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The three-dimensional organization of telomeres in the nucleus of mammalian cells.

Chuang TC, Moshir S, Garini Y, Chuang AY, Young IT, Vermolen B, van den Doel R, Mougey V, Perrin M, Braun M, Kerr PD, Fest T, Boukamp P, Mai S - BMC Biol. (2004)

Bottom Line: In tumor cells, the 3D telomere organization is distorted and aggregates are formed.The results emphasize a non-random and dynamic 3D nuclear telomeric organization and its importance to genomic stability.Based on our findings, it appears possible to examine telomeric aggregates suggestive of genomic instability in individual interphase nuclei and tissues without the need to examine metaphases.

View Article: PubMed Central - HTML - PubMed

Affiliation: Manitoba Institute of Cell Biology, CancerCare Manitoba, University of Manitoba, 675 McDermot Avenue, Winnipeg, MB, R3E 0V9, Canada. tcychuang@hotmail.com

ABSTRACT

Background: The observation of multiple genetic markers in situ by optical microscopy and their relevance to the study of three-dimensional (3D) chromosomal organization in the nucleus have been greatly developed in the last decade. These methods are important in cancer research because cancer is characterized by multiple alterations that affect the modulation of gene expression and the stability of the genome. It is, therefore, essential to analyze the 3D genome organization of the interphase nucleus in both normal and cancer cells.

Results: We describe a novel approach to study the distribution of all telomeres inside the nucleus of mammalian cells throughout the cell cycle. It is based on 3D telomere fluorescence in situ hybridization followed by quantitative analysis that determines the telomeres' distribution in the nucleus throughout the cell cycle. This method enables us to determine, for the first time, that telomere organization is cell-cycle dependent, with assembly of telomeres into a telomeric disk in the G2 phase. In tumor cells, the 3D telomere organization is distorted and aggregates are formed.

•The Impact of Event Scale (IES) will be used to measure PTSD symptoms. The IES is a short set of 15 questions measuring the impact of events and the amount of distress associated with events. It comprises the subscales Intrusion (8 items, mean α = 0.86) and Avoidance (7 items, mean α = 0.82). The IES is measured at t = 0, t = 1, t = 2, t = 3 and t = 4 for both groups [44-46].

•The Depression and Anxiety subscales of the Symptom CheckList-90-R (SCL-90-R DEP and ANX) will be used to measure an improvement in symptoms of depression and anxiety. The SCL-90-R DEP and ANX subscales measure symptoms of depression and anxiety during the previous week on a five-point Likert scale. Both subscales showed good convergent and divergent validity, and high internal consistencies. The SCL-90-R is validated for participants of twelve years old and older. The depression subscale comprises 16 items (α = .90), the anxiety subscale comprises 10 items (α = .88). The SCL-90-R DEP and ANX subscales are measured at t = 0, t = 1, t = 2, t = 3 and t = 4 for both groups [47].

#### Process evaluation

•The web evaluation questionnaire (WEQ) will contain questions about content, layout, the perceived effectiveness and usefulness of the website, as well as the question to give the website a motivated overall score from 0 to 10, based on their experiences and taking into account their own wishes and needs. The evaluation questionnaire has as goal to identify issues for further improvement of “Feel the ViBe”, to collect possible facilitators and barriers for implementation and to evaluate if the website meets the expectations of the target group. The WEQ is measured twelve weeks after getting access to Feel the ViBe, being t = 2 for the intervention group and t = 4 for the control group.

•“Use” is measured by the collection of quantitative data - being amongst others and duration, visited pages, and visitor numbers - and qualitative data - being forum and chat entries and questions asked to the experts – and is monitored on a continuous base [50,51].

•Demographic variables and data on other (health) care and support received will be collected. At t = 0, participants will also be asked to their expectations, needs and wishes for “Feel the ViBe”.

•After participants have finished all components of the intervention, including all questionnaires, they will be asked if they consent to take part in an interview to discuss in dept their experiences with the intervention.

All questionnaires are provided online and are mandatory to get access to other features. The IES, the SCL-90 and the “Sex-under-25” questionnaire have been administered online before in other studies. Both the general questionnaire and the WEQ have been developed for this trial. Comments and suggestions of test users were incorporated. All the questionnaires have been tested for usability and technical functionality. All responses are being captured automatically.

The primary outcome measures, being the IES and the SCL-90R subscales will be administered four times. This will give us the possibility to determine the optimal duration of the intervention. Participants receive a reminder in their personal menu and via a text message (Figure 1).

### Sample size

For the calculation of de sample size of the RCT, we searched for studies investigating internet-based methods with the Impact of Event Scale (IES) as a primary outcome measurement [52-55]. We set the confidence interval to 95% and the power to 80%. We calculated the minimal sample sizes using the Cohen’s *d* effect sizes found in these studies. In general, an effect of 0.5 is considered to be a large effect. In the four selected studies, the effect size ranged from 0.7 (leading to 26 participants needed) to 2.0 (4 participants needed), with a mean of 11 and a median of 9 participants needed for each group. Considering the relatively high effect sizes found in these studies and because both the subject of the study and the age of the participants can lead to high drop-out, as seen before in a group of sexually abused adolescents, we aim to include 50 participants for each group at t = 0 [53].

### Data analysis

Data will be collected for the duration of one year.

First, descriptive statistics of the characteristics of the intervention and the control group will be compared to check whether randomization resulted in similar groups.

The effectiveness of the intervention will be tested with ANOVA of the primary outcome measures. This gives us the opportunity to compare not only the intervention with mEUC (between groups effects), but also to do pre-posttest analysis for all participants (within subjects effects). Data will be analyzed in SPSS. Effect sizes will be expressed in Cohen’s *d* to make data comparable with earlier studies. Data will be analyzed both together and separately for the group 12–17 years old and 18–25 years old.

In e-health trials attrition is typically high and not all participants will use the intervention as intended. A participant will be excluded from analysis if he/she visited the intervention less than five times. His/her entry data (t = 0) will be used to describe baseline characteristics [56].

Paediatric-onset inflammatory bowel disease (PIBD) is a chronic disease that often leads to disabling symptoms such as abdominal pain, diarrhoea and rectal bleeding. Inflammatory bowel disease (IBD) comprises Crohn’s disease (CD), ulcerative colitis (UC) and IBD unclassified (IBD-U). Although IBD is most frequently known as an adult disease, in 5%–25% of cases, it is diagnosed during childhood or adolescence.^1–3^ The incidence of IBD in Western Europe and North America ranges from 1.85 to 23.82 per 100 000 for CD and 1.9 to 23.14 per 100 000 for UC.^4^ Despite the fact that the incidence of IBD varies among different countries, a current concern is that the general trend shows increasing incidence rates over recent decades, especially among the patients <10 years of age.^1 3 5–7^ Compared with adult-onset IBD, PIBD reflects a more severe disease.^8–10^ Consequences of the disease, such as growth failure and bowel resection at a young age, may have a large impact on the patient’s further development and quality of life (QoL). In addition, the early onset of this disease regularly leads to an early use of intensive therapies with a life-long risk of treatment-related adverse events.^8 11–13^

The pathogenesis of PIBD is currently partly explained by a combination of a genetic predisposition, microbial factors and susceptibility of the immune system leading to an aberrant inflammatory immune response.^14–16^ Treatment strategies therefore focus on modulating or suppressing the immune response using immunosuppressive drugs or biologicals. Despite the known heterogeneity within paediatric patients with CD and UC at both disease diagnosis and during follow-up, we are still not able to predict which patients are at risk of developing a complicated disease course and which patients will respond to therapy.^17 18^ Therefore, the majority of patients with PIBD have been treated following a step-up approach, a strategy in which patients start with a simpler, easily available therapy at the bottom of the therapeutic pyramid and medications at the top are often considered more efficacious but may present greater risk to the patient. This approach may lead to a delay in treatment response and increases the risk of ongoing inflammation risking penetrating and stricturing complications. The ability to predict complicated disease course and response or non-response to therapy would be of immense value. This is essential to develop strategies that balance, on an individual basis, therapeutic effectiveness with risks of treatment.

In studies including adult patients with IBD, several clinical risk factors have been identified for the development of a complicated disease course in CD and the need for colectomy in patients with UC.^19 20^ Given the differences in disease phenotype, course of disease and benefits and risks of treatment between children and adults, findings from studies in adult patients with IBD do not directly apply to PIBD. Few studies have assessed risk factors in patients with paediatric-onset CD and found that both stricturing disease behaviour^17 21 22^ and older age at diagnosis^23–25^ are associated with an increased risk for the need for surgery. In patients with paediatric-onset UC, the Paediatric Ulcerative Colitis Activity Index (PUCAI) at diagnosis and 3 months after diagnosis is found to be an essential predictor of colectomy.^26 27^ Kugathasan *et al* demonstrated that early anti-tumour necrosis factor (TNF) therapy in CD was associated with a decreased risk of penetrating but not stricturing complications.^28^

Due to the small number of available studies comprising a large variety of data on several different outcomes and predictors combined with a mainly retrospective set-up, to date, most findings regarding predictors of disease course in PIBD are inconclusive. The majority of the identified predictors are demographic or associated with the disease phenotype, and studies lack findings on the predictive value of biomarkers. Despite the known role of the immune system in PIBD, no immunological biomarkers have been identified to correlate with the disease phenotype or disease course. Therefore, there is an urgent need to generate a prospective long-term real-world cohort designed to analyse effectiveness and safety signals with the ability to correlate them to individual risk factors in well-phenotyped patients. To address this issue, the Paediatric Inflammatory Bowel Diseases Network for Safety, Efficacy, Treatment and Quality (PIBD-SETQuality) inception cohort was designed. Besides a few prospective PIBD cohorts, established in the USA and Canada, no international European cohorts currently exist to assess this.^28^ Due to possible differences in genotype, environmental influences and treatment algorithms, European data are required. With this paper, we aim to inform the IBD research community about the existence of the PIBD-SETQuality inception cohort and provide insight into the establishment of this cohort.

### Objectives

Conclusions: The results emphasize a non-random and dynamic 3D nuclear telomeric organization and its importance to genomic stability. Based on our findings, it appears possible to examine telomeric aggregates suggestive of genomic instability in individual interphase nuclei and tissues without the need to examine metaphases. Such new avenues of monitoring genomic instability could potentially impact on cancer biology, genetics, diagnostic innovations and surveillance of treatment response in medicine.

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The distribution of the telomeres in the nucleus volume is found by fitting a convex set of polygons that contains all the telomeres. This volume usually looks like either a sphere or a disk and can be described as an ellipsoid.
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Figure 1: The distribution of the telomeres in the nucleus volume is found by fitting a convex set of polygons that contains all the telomeres. This volume usually looks like either a sphere or a disk and can be described as an ellipsoid.